Appalachian Ohio, Athens GA, Atlanta, Berkeley, Baltimore, Boston, Chicago, Cleveland, Columbia MO, Columbus, Des Moines, Durham & Chapel Hill, East Lansing, Fredericksburgh VA, Houston, Los Angeles, Muncie IN, New York City, NYU, Philadelphia, Pittsburgh, Plattsburgh, Richmond VA, San Francisco, Tucson, Twin Cities
This happened on my college campus (outside Davis Hall @ Carleton) last fall. As I was walking back to my dorm, I heard a group of (probably drunk) guys yelling out the window asking me for my number, giving theirs, and telling me I was “really pretty.” As I entered the building, I heard them doing the same to others walking by. The “compliment” wasn’t appreciated. Carleton kids, I expected better from you. Your Saturday nights should not involve verbally accosting others in the name of fun.
I was on my way home when three men were coming from the opposite direction. I tried to step aside but one of them blocked me and started looking me up and down. I lost it, saying I was twice their age and they just laughed. I have never been physically intimidated like that.
As I was walking on the east side of Union Square, this man approached from my left. Without hesitation, he placed his hand on the back of my neck and said something like, “Your choice or your destiny.” I immediately stepped back and said loudly, “Do not touch me.”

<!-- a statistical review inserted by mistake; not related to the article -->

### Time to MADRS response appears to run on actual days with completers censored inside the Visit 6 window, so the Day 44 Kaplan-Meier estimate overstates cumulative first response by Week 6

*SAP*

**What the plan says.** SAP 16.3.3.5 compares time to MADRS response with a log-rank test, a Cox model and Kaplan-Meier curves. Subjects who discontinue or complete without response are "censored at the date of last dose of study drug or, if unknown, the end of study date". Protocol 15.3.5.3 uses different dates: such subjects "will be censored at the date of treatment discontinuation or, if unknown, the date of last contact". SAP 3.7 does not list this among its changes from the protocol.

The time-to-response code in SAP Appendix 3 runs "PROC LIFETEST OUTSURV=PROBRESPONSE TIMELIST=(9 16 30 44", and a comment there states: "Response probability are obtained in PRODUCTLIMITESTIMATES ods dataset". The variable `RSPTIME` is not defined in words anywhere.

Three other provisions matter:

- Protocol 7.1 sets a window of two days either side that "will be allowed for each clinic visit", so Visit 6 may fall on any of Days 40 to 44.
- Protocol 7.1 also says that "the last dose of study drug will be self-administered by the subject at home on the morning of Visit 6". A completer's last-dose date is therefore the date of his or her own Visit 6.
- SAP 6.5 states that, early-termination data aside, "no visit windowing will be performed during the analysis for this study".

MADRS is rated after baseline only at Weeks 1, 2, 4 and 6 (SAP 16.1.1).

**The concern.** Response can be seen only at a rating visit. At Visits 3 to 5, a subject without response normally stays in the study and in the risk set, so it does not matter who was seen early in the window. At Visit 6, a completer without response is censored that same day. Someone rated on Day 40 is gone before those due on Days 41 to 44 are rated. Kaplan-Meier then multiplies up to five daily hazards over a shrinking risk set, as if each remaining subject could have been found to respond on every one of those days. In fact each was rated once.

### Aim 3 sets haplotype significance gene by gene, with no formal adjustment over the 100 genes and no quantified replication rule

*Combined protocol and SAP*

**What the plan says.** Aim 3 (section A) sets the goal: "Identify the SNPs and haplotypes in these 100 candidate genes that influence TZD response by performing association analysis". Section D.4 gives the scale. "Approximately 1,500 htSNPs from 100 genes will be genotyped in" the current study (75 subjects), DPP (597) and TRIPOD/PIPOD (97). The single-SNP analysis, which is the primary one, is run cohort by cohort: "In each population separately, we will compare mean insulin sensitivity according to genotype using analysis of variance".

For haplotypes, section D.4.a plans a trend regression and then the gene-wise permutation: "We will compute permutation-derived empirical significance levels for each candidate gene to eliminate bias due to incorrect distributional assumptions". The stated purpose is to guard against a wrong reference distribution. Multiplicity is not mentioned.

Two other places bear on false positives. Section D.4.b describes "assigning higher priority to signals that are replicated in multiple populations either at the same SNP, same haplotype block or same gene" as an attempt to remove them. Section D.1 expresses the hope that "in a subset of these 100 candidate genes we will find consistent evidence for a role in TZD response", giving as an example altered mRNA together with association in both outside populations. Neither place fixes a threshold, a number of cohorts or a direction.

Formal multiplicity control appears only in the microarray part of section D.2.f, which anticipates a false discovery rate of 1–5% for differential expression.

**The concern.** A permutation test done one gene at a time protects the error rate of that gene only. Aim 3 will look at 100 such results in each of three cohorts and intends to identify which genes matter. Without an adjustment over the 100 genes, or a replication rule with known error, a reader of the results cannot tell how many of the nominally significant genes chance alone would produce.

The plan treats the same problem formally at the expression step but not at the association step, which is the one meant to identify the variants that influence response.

I started to walk away, but felt compelled to return and say, “What right do you think you have to touch a total stranger?” He said, “It is just because you are so beautiful.” We continued back and forth like this for about 90 seconds. What made it so eerie is that he continued to step forward and try to put his arm around me. And I continually stepped backward, raised a hand, and said loudly, “Do not touch me.”
This is my definition of deadening: Standing before a man in anguish, clearly verbalizing the anguish—and watching his lips continue to smile, and tongue form the words of how my body makes him feel. In his eyes my limbs floated clearly but so far away, having existence only as an object of his fantasy.
I said bitterly, “I am going to take your picture.” And he repeated like a mantra: “You want me; you know you want me,” arching his camera above his head and attempting to capture us both in its frame.
At this point I was trembling, but determined to have one moment of accountability. I approached the group of three men he had emerged from and said loudly, “Do you know this man? What he is doing is illegal. You cannot accost a person like this on a city street.” They stared at me dumbly, and the harasser approached and stood just inches from my throbbing chest. I walked quickly away then, shaking and choking on the taste of salt in my throat.
It is a strange day when a dimly lit Vitamin Shoppe becomes a sanctuary for a woman, as she stands sweating and shaking. All the mountains of fear within me suddenly stood in stark relief. If this can happen in public—with no one intervening—what would happen if I were secluded with this man? Surely I would fight him to the death, but he had such an uncanny capacity to seem before me, beside me, behind me, all at once—ever growing arms and voice, enveloping me like a deadening fog.